They were . . . “Keep it simple!” and “There are no wrong turns!” I took a deep breath as I was confronted with the synchronicity and the realization that even though I facilitated the retreat, I was a participant too and there was a lesson for me to contemplate.

“There are no wrong turns” is my husband’s favorite catch phrase. He reminds me of this often. As I have already confessed, I am the one who works really hard to have things be just so whereas he tends to be more casual and light footed. I love that about him! It’s a gift and I’m happy he’s willing to share it with me.

I remember, when we first met, twenty eight years ago, he wanted to show me around  and we would take long rides and try to discover special places we could share. Invariably, we would get lost and I’d start to worry and he’d say . . . “Don’t worry love, there are no wrong turns.” It always felt right when he said it to me and it still does.

I’ve been sensing a shift this last year in my work and in my life. At times things move fast and other times I feel as if I’m walking through molasses. It’s been confusing and often frustrating. When I get overwhelmed, I tend to push myself harder and make things worse for myself.

What I can do instead is . . . “keep it simple” because “there are no wrong turns!” It’s counter intuitive, isn’t it? Most of us push harder when we should relax into a situation.

Well, I now have my marching orders . . . again! One day at a time, one step at a time, stay present, open up to your experience, keep it simple and stop worrying. There are no wrong turns!

All images and content Copyright ©2012 Yota Schneider | the art of pausing

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at home again

When I was sixteen I was given my first camera. It was a 35 mm Nikon FG. I still have it. I remember when I first held it in my hands – filled with anticipation and excitement. I lived in Greece back then.

A good friend of mine was a professional and passionate photographer. He took me under his wing, taught me how to use my camera and helped me develop a different kind of vision.

I remember a lazy Sunday afternoon. We went downtown Athens, cameras on hand. We walked around and got lost in side streets and neighborhoods I hadn’t known existed. I began to look around me with a different eye and pay close attention to the light, texture, color and character of a scene.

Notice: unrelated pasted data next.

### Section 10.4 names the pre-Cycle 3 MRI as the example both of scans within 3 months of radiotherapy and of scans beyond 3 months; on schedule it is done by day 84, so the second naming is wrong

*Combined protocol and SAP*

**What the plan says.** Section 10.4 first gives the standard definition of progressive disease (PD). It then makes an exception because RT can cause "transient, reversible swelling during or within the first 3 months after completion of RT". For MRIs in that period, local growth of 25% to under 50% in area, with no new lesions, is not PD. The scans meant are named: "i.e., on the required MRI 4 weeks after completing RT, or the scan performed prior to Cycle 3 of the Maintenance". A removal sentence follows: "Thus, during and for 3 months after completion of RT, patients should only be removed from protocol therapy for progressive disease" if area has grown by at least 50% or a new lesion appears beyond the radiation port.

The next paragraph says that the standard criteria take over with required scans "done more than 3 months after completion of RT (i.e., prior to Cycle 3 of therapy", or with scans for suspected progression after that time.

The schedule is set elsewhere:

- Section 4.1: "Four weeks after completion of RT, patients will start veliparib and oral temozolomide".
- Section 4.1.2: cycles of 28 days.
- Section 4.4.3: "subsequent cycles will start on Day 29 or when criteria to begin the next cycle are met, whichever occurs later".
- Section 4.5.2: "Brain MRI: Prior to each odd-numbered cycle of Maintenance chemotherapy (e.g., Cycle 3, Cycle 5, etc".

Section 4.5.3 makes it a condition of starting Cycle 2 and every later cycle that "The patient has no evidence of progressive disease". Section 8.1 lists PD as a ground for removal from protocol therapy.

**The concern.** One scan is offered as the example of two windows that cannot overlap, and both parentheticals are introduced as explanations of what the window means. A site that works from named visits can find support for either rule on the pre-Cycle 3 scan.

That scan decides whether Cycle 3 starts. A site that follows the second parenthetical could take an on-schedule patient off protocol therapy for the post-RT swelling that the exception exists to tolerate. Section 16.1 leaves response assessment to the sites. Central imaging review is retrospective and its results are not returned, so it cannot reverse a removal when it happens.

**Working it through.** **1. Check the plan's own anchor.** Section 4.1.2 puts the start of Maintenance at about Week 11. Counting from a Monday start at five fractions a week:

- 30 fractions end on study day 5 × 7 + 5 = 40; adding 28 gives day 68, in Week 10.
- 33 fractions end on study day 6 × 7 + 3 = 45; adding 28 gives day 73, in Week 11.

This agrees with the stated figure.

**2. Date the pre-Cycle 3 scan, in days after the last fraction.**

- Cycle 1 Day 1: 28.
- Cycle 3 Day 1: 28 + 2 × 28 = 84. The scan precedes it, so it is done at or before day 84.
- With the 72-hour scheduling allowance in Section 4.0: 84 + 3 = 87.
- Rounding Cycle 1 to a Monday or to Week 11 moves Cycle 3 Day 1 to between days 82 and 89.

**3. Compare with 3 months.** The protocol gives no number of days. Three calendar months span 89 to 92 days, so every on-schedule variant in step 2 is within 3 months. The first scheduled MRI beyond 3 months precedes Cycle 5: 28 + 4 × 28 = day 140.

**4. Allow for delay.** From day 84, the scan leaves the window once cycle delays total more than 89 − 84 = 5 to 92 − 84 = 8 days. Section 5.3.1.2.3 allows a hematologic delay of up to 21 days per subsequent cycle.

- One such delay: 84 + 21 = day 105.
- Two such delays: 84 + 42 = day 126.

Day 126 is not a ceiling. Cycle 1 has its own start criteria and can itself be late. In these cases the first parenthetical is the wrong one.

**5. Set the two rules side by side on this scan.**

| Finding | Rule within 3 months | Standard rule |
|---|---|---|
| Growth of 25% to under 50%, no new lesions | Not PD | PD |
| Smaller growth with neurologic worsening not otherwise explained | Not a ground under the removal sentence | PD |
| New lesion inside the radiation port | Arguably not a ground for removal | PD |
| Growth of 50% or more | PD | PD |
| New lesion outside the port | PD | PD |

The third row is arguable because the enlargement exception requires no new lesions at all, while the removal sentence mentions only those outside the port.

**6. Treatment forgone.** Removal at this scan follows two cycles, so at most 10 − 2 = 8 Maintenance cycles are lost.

What used to go unnoticed before or taken for granted, came into focus. As I lingered, through the lens, I noticed nuances and details I had never noticed before. Nothing could be taken for granted. Each moment that I captured on film, would never be repeated, in the same exact way. There was magic everywhere.

The man selling ice cream off a truck in the corner, the old lady outside her run-down, pre-war house, wearing a floral, blue house dress and a yellow kerchief, trying to talk her black cat off the tall, stone wall, the green wooden shutters spray painted with graffiti, people standing, waiting for the bus, talking, walking . . . these people that I’d never meet again at that same spot, on that time of day . . . all was captured and preserved . . . I can still see them without looking at the photos.

Was that the day I began to understand how paying close attention reveals a vastly different world to us? Maybe!

One thing I know for sure . . . there is magic and beauty everywhere, even in the most mundane and worn out. Paying close attention and noticing what goes on in a single moment, makes life richer and a whole lot more interesting.

This year, on my birthday, my family gave me a brand new Nikon as a present. They had noticed me going around with my iPod Touch taking pictures of all kinds of things and sharing them with glee. I have long been the official photographer of our family, but this time they sensed that I was starting to engage with it in a more personal way.

As I stood there, holding my new camera in disbelief, ready to admonish everyone for buying me such an extravagant gift, my daughter put her hand on my arm and said . . .”Mom, your pictures deserve a better camera than your iPod. It’s time! Have fun with it!” Did I cry? You bet!!

You see, my daughter, instinctively, knew something I never shared with anyone. When I left Greece, my sense of connection with a physical place was altered. For as much as I love it in the US and as beautiful as I find this country, it’s not the same as the place I was born in and the place I developed my vision and my senses in. Or, maybe, I didn’t allow myself to develop this deep connection because I didn’t want to betray my birth place. Who knows?

A couple of years ago, we vacationed on an island and I got into the habit of taking long walks on the beach, very early in the morning. It was then that I felt the shift. I found myself connecting deeply to this place and something in me stirred. I was home again. That’s when I started looking through the lens again with the vision and excitement of that sixteen year old in midtown Athens.

There’s a whole world out there waiting to be seen. Like Mary Oliver reminds us in Wild Geese . . .

“Whoever you are, no matter how lonely,
the world offers itself to your imagination,
calls to you like the wild geese, harsh and exciting-
over and over announcing your place
in the family of things.”

All images and content Copyright ©2012 Yota Schneider | the art of pausing


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endings and new beginnings

Last night, we took down our Christmas tree. We tend to leave our tree up as long as we can. There’s something about the glow of twinkling lights that warm up a room and make everything feel cozy and safe.

When we put the tree up, the girls, Neal and I work together. We always do. It’s our family ritual. We put Christmas music on, string the lights and debate on whether to use fairy lights – my personal favorite – or colorful ones – the girls’ and Neal’s favorites. It’s a battle I loose every year. The girls find fairy lights boring.